What to expect from your prenatal genetic screening

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Right from the outset, planning to bring a new life into the world is filled with unknowns, as you wonder what your baby will be like and how your life will change. While there are some things you can prepare for, others remain a mystery. It’s all part of the excitement of expecting. When it comes to your baby’s health, however, you can begin learning valuable information before you even become pregnant.

It’s all about DNA.

When an egg and sperm combine to become a fertilized egg, DNA is passed on from both parents. If that DNA contains a mutation, it can be passed on to the fetus. We all carry some mutations in our DNA and most babies are born healthy, however a genetic disorder can be inherited, or occasionally something happens randomly in the DNA in the initial stages of development and it gets damaged in some way, leading to an abnormality. There are two types of tests that can provide valuable insights into your baby’s health: Carrier Screening and Noninvasive Prenatal Screening (NIPT).

Carrier Screening for you and your partner

Many people want to know as much as possible when planning for or expecting their baby, and advances in genetics can help you understand more than ever before. Whether you are planning your pregnancy or are pregnant already, a simple blood test can help you get insights on whether you are at increased risk of having a child with an inherited disorder. Known as carrier screening, it will indicate whether either parent is a carrier of the specific mutations that cause disorders such as cystic fibrosis (CF). Even if no one in your family is affected by an inherited disorder, it is still possible to be a carrier. Labcorp offers a variety of disorder panels ranging from just a few disorders to over 500. Talk to your doctor to determine which Inheritest carrier screening panel is right for you.

Completing your carrier screening

The process of getting screened is easy. First, a blood sample is collected from you (and possibly your partner) and sent to a laboratory for analysis, and then the results will be returned to your doctor in about two weeks.

You and your doctor can then discuss any potential risks that may inform your family planning path. If you screen with Labcorp you’ll also be provided support from genetic counselors who can help you better understand your results.

Screening for the genetic health of your baby – NIPT

After you become pregnant, you can screen for a range of chromosomal abnormalities (such as Down syndrome), using cell-free fetal DNA (cfDNA)—genetic material that is released by the placenta and is present in a woman’s blood during pregnancy. Before screening with cfDNA was available, options were limited and often required an invasive procedure such as amniocentesis, which has a small risk for miscarriage. You can now get clear, accurate screening through a simple blood draw for a noninvasive prenatal test (NIPT) like MaterniT® 21 PLUS. Best of all, you can have this test during your first trimester, and as early as 9 weeks into your pregnancy.

Completing your noninvasive prenatal test

Professional organizations that help set screening guidelines, like American College of Obstetricians and Gynecologists (ACOG), recommend noninvasive prenatal tests for all pregnant women as part of routine prenatal care. Rest assured, the process of screening with an NIPT is easy. According to Labcorp, the provider of MaterniT® 21 PLUS, after your blood sample is sent to the lab results are typically returned in five days.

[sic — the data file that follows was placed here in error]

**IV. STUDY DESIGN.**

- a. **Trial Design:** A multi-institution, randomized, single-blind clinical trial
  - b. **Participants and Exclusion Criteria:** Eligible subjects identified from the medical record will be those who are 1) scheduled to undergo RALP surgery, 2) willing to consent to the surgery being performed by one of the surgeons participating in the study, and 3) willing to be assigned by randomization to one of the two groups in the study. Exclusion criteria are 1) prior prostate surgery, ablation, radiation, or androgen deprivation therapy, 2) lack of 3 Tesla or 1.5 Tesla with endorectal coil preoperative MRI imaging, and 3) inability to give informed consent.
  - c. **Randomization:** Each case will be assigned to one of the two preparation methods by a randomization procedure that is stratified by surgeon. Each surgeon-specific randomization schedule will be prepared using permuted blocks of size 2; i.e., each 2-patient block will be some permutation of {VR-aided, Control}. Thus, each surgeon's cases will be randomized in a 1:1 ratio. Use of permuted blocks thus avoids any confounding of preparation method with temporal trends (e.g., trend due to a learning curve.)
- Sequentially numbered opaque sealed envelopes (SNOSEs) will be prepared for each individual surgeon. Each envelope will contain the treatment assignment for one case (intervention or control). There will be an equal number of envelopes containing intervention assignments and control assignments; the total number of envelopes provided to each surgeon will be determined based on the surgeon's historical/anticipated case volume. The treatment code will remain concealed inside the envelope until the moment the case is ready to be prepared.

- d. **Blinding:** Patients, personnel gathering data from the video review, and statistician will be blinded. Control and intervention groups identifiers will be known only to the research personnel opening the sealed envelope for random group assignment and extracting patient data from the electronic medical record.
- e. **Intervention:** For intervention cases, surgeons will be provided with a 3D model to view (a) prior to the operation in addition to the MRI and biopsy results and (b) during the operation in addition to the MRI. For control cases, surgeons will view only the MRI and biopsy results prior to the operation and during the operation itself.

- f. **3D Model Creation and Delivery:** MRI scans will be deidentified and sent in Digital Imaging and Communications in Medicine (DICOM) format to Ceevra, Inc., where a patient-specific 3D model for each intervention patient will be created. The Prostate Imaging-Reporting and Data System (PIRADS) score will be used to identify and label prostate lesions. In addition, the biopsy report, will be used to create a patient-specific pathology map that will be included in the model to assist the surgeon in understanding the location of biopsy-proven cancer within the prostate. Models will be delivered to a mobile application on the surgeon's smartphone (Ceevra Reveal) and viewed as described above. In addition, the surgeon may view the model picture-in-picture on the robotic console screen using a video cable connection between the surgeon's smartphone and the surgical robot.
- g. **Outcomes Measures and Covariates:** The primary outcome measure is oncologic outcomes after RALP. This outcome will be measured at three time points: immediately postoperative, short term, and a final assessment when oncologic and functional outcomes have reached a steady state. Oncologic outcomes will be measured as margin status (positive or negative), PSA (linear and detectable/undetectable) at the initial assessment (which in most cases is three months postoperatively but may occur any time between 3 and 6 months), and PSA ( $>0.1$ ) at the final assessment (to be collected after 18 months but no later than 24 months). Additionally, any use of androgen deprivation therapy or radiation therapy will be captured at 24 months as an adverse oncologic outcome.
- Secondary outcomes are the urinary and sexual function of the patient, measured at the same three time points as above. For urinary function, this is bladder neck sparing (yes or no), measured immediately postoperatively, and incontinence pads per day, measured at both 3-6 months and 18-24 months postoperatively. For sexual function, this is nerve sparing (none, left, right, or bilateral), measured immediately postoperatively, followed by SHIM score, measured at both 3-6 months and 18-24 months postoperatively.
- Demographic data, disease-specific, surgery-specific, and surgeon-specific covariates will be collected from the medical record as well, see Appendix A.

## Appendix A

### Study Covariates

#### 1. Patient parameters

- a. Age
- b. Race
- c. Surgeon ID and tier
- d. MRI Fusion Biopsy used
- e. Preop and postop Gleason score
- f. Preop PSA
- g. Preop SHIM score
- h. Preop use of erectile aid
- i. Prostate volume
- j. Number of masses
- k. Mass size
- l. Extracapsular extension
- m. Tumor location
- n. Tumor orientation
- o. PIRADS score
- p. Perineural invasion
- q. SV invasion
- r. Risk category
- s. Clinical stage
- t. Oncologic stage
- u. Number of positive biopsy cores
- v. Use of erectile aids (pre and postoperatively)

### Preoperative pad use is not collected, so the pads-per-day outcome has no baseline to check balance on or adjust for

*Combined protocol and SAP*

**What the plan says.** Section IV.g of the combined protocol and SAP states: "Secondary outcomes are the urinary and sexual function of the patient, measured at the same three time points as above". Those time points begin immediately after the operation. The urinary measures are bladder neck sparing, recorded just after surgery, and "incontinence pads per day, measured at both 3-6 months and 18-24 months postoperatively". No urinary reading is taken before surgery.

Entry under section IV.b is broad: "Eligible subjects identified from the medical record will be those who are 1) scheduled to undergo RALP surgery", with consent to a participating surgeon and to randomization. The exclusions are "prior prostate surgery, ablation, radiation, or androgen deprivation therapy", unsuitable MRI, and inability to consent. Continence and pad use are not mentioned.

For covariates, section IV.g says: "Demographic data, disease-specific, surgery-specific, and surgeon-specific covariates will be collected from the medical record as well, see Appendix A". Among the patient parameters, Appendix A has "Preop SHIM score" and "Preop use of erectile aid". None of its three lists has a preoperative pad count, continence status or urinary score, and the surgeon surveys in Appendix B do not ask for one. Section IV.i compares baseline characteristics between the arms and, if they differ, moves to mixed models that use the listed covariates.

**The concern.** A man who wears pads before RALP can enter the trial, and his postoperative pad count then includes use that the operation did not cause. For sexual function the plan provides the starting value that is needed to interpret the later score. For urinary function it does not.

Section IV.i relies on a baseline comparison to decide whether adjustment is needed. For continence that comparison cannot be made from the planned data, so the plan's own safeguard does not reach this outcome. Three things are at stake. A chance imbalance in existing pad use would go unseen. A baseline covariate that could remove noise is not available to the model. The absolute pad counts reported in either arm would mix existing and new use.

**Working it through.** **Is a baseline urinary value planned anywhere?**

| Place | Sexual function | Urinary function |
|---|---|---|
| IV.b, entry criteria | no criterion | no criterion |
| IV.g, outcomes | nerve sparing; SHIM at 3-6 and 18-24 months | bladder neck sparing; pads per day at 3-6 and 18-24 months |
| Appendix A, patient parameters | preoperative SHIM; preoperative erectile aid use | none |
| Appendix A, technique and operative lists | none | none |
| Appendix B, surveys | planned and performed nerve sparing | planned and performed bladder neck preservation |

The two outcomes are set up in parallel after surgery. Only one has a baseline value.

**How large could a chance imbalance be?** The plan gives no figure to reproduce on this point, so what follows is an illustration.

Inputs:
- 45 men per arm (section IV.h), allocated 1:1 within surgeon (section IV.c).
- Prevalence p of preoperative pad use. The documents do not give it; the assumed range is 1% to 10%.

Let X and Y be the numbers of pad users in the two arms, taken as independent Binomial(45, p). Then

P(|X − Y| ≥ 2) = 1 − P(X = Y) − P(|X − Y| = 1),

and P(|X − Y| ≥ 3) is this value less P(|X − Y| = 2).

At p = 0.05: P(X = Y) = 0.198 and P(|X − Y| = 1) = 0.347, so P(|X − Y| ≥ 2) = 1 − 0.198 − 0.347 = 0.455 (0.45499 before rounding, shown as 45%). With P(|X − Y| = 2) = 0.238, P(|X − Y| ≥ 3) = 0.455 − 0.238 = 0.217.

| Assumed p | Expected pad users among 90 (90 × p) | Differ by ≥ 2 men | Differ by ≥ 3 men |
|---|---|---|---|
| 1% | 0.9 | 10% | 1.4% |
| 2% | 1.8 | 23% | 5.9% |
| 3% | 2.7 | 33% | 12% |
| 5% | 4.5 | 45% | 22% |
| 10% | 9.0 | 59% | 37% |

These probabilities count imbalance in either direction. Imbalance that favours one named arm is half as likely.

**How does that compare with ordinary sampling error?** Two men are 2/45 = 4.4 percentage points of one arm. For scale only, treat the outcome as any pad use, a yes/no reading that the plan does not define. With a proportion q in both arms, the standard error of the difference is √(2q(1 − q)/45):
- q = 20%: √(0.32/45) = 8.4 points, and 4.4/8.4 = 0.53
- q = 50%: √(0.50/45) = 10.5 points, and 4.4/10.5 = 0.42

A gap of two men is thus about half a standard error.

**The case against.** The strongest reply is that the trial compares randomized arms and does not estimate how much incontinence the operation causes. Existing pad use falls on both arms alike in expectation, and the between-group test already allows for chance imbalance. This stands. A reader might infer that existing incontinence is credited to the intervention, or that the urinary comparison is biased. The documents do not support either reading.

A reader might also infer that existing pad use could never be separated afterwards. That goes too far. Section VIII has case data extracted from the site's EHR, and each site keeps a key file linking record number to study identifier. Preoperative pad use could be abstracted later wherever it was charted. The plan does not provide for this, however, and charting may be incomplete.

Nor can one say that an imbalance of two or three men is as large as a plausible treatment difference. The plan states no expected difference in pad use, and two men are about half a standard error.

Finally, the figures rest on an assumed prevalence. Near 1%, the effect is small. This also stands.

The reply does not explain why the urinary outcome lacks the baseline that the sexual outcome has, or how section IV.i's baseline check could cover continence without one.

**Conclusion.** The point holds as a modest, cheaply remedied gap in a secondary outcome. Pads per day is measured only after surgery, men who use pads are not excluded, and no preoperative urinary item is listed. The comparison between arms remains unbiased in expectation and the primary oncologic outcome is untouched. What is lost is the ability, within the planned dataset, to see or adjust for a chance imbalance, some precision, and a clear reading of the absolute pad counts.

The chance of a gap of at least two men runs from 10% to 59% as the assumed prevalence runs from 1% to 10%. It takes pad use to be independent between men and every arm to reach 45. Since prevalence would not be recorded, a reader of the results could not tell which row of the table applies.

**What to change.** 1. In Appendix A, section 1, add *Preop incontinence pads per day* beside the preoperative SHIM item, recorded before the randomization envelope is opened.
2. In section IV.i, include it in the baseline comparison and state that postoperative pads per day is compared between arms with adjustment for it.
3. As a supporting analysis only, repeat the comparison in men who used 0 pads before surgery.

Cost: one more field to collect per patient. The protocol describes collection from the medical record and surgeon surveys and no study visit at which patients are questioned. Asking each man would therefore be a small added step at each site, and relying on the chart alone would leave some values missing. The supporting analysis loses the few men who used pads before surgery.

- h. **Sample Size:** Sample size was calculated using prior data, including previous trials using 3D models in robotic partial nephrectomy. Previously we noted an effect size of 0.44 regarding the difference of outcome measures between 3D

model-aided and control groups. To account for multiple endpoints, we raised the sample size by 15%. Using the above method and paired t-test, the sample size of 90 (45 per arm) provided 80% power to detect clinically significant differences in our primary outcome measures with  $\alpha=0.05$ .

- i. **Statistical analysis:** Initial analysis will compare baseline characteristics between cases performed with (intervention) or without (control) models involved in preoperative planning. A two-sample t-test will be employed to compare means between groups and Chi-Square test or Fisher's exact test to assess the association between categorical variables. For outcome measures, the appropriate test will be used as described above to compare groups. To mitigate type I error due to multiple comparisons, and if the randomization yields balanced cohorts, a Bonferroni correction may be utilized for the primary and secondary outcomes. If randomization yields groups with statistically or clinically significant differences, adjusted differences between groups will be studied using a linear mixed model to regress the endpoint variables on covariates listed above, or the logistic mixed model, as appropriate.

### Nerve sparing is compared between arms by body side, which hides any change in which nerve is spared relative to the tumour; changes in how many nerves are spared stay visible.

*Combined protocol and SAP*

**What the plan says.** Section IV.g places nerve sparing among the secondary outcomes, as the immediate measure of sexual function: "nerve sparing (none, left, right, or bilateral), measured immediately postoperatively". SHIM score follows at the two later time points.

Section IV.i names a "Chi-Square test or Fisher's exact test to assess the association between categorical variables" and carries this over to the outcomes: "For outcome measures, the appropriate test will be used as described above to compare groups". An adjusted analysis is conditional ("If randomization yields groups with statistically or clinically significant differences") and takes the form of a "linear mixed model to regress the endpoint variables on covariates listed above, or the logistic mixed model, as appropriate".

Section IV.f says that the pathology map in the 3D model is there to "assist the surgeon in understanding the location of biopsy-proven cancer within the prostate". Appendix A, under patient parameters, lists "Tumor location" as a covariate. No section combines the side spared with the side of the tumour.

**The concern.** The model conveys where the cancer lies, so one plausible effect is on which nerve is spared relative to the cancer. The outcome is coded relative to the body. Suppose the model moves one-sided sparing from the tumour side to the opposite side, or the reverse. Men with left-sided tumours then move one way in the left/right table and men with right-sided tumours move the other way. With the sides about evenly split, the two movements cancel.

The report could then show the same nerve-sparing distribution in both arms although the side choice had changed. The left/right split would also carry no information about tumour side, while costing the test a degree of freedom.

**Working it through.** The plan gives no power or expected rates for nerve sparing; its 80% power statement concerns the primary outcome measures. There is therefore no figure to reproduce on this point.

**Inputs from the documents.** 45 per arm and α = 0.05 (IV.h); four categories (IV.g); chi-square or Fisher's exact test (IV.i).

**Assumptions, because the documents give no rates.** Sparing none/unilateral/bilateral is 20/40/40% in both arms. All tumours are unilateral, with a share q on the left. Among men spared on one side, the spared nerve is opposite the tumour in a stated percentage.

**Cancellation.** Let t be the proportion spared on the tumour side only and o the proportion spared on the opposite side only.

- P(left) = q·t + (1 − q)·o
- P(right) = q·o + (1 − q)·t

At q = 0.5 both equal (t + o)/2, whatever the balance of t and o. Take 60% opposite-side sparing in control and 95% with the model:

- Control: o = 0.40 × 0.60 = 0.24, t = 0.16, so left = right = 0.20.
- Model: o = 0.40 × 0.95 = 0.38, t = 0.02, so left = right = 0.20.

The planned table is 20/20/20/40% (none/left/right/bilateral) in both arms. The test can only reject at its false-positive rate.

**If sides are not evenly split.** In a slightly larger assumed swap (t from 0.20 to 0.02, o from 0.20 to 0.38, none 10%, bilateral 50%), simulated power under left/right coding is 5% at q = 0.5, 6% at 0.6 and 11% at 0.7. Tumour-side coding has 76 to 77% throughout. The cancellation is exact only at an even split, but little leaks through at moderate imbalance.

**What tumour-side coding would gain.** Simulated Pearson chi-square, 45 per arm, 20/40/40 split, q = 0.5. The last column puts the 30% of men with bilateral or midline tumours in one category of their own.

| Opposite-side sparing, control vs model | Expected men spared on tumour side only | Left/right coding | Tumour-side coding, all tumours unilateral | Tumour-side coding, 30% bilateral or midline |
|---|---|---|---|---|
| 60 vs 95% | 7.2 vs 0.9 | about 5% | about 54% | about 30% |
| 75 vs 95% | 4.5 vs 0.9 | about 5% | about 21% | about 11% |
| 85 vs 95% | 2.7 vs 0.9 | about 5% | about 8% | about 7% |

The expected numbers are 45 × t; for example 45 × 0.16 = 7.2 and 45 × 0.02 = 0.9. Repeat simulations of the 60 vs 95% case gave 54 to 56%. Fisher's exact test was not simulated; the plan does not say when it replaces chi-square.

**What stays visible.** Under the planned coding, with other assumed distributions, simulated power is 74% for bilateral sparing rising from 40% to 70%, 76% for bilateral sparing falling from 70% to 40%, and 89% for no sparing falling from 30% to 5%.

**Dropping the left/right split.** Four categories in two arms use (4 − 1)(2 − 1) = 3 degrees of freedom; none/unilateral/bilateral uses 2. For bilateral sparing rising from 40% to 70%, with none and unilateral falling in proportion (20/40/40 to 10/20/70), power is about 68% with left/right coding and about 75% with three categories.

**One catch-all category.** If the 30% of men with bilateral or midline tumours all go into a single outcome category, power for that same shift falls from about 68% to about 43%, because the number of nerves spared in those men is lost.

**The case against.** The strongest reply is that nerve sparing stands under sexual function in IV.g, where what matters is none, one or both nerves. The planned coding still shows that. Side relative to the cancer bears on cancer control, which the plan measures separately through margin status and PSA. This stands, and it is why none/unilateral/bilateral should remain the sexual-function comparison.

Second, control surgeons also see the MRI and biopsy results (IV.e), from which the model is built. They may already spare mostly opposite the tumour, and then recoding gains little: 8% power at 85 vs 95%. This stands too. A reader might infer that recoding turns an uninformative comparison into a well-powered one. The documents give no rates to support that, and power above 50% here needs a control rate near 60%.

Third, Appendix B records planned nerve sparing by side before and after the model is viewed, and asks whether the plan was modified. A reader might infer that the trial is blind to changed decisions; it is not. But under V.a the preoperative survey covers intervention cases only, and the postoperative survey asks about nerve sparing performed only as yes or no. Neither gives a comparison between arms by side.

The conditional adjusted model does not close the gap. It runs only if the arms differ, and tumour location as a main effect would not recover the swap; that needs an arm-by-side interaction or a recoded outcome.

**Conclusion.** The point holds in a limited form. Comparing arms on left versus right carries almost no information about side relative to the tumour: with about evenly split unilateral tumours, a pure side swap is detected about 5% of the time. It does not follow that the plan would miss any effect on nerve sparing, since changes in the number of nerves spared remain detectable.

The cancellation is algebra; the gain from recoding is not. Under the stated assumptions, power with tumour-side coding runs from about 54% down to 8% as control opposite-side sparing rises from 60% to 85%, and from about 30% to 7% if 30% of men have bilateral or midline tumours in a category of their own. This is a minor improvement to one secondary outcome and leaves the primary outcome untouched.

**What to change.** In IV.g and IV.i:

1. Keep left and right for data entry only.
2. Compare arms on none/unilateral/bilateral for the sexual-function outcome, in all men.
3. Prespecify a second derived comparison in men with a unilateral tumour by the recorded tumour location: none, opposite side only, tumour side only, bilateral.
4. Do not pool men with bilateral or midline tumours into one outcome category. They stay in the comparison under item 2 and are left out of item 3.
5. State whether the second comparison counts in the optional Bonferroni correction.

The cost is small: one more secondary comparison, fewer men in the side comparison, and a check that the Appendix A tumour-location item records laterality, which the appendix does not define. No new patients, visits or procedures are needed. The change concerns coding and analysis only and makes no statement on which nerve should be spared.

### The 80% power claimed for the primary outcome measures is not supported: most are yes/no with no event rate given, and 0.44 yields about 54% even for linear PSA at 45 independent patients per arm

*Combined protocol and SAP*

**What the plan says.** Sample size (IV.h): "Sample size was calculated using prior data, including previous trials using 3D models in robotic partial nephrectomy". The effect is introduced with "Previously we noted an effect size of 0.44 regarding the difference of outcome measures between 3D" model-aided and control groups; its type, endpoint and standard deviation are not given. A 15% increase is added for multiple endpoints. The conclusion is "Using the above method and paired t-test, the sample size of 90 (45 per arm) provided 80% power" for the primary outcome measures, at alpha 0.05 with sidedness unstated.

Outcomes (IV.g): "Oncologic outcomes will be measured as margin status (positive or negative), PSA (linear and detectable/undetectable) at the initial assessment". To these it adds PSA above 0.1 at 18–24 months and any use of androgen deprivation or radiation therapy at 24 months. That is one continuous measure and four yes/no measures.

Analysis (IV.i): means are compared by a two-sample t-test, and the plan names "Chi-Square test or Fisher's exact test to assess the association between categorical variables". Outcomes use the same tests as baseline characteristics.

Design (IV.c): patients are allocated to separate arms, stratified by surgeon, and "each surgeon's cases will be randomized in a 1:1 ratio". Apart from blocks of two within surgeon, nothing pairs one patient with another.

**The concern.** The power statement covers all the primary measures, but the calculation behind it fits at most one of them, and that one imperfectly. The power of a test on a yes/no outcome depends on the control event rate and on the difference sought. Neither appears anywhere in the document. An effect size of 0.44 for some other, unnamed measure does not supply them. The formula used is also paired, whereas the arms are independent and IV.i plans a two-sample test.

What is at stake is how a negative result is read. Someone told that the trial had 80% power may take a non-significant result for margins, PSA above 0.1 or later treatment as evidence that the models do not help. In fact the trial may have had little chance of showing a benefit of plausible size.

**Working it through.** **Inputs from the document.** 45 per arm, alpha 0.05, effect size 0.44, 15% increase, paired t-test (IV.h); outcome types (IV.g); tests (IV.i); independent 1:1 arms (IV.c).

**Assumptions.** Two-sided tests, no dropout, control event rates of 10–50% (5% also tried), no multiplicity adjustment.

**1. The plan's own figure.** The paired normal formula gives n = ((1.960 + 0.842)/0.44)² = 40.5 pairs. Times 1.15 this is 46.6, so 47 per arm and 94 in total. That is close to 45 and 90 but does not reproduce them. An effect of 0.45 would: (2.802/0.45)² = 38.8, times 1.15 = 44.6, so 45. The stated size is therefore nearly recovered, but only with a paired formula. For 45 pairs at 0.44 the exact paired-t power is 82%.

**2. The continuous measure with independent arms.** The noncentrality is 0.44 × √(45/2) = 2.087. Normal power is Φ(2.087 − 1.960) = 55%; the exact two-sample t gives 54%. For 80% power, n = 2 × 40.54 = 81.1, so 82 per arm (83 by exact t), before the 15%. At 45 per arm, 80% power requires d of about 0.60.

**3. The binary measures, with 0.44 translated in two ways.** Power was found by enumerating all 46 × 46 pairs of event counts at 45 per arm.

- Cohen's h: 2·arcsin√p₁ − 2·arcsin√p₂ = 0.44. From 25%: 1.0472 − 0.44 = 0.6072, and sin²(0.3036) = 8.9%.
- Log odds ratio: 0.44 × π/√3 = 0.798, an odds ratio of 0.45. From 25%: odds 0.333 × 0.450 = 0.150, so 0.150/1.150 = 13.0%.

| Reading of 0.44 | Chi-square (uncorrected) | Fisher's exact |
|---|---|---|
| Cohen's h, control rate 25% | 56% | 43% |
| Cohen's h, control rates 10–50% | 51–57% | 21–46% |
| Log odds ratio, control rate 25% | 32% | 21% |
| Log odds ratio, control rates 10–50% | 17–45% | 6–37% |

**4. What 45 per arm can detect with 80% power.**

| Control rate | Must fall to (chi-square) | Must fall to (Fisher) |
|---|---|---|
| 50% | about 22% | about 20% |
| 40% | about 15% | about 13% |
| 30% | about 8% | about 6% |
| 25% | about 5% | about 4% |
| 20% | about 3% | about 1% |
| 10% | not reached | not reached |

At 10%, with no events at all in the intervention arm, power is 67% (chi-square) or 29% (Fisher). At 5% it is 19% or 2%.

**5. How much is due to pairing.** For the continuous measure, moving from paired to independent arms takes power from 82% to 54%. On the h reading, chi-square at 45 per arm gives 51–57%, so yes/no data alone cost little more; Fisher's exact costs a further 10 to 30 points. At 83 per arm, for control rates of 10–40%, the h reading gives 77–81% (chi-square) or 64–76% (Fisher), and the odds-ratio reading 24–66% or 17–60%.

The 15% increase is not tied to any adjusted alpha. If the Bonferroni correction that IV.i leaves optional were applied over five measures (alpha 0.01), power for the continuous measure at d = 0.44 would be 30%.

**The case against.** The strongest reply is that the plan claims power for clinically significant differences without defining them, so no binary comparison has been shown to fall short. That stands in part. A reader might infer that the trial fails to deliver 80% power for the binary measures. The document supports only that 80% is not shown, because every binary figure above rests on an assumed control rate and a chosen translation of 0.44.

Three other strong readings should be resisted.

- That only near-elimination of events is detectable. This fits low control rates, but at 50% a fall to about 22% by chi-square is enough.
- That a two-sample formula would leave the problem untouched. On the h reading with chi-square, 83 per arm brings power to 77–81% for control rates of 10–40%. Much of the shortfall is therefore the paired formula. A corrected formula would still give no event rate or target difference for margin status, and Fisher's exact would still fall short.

What happens if your results are positive?

While positive results are rare, they indicate an increased risk of a baby born with a genetic disorder, yet screening tests are not diagnostic. Further confirmatory invasive procedures, such as chorionic villus sampling (CVS) or amniocentesis may be recommended. That’s why it’s beneficial to complete a non-invasive carrier screening and NIPT first.

As mentioned earlier, chromosomal abnormalities are quite rare, but detecting them early can help a doctor recommend specialized care for a baby. The information parents receive may provide a crucial and timely alert helping prepare for the future. Those among the low number of people who turn out to have abnormal results have an opportunity to discuss them with a genetic counselor and explore the best decisions available for their expecting family.

It’s important to note that with both carrier screening and NIPT, a negative result does not completely eliminate the risk that the developing baby will have a genetic abnormality. However, both screening tests can help you gain as much information as possible so that, together with your doctor, you can make the best health care decisions for you and your baby.

Talk to your doctor about which tests they plan to order. While many tests are covered by insurance, some are not unless you are considered high risk. Labcorp offers a free cost estimate on their website and will work directly with you to make sure screening is accessible, out-of-pocket costs are transparent and provide you with cost options through their Every Mom Pledge. Visit Labcorpto learn more.

Learn more about which tests are right for you

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  • https://ghr.nlm.nih.gov/primer/mutationsanddisorders/genemutation
  • https://www.labcorp.com/help/patient-test-info/cell-free-fetal-dna
  • The American College of Obstetricians and Gynecologists. Prenatal diagnostic testing for genetic disorders. Practice Bulletin No. 162. May 2016. Obstet Gynecol. 127(5): 108-122. 10.1097/AOG.0000000000001405.
  • Chong JX, et al. A Population-Based Study of Autosomal-Recessive Disease-Causing Mutations in a Founder Population. Am J Hum Genet. 2012 Oct 5; 91(4): 608-Q20

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